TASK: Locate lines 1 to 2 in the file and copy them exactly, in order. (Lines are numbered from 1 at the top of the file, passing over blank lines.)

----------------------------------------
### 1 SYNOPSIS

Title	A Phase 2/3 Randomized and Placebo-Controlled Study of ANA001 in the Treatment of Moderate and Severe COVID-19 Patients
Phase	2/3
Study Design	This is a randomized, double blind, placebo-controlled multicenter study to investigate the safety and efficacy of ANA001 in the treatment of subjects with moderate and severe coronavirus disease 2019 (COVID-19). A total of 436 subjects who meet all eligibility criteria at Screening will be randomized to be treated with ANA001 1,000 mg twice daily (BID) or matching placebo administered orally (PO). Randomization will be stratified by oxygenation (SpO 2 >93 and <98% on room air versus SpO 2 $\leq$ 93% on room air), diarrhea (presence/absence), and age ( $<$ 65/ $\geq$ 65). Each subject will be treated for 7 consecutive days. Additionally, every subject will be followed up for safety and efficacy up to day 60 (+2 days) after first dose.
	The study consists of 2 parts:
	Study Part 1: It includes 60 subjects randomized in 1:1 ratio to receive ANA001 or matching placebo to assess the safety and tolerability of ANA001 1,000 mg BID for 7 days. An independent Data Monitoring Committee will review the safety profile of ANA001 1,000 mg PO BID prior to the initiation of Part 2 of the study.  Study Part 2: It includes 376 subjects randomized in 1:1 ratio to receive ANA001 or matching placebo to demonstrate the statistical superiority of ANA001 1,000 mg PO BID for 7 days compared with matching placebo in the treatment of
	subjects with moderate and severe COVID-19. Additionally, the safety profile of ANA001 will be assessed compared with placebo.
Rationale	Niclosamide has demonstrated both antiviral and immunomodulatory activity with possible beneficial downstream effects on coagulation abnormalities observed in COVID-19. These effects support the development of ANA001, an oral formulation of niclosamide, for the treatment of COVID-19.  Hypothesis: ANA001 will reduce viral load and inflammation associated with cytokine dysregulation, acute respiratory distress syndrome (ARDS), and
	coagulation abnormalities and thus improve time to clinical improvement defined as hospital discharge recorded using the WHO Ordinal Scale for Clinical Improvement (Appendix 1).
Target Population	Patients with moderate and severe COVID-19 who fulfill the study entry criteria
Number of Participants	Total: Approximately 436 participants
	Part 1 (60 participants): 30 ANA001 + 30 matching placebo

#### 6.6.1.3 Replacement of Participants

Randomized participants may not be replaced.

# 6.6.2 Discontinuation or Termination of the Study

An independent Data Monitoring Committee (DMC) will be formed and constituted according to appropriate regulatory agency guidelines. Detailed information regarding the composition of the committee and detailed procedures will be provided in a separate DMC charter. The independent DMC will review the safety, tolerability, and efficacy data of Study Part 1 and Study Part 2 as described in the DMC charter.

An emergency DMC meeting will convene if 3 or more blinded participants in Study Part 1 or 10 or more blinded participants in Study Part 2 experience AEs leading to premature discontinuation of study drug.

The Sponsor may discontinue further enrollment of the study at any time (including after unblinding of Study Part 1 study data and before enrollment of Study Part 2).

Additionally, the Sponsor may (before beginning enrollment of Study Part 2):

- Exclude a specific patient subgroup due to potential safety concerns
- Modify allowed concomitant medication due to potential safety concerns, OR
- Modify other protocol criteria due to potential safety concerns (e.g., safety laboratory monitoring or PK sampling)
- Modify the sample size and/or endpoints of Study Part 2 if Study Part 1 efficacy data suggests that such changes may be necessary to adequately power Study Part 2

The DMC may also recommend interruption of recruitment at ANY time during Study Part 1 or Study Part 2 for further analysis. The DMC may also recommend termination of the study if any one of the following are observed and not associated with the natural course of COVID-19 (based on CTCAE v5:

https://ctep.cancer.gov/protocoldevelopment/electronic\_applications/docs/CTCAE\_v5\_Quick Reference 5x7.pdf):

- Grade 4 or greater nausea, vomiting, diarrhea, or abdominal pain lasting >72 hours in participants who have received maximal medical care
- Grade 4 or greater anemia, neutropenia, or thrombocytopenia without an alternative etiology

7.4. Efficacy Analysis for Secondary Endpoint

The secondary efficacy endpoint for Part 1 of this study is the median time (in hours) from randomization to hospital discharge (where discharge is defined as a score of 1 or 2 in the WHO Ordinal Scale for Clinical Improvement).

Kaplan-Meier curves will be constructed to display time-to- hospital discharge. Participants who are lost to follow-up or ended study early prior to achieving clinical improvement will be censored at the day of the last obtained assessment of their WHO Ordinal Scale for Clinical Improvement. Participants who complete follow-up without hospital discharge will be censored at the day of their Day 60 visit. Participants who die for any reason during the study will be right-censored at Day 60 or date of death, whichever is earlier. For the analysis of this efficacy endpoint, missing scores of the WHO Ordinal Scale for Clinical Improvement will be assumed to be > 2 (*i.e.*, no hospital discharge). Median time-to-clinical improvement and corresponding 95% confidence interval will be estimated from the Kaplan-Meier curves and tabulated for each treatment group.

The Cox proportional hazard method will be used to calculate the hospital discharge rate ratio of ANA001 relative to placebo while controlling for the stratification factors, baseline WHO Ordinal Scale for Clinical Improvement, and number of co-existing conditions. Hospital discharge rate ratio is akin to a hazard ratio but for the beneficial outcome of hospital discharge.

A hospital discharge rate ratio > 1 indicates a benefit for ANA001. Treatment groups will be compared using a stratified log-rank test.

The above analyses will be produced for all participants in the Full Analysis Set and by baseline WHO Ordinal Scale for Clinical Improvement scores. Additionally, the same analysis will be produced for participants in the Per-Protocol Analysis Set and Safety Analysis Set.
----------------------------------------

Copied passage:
### 1 SYNOPSIS

Title	A Phase 2/3 Randomized and Placebo-Controlled Study of ANA001 in the Treatment of Moderate and Severe COVID-19 Patients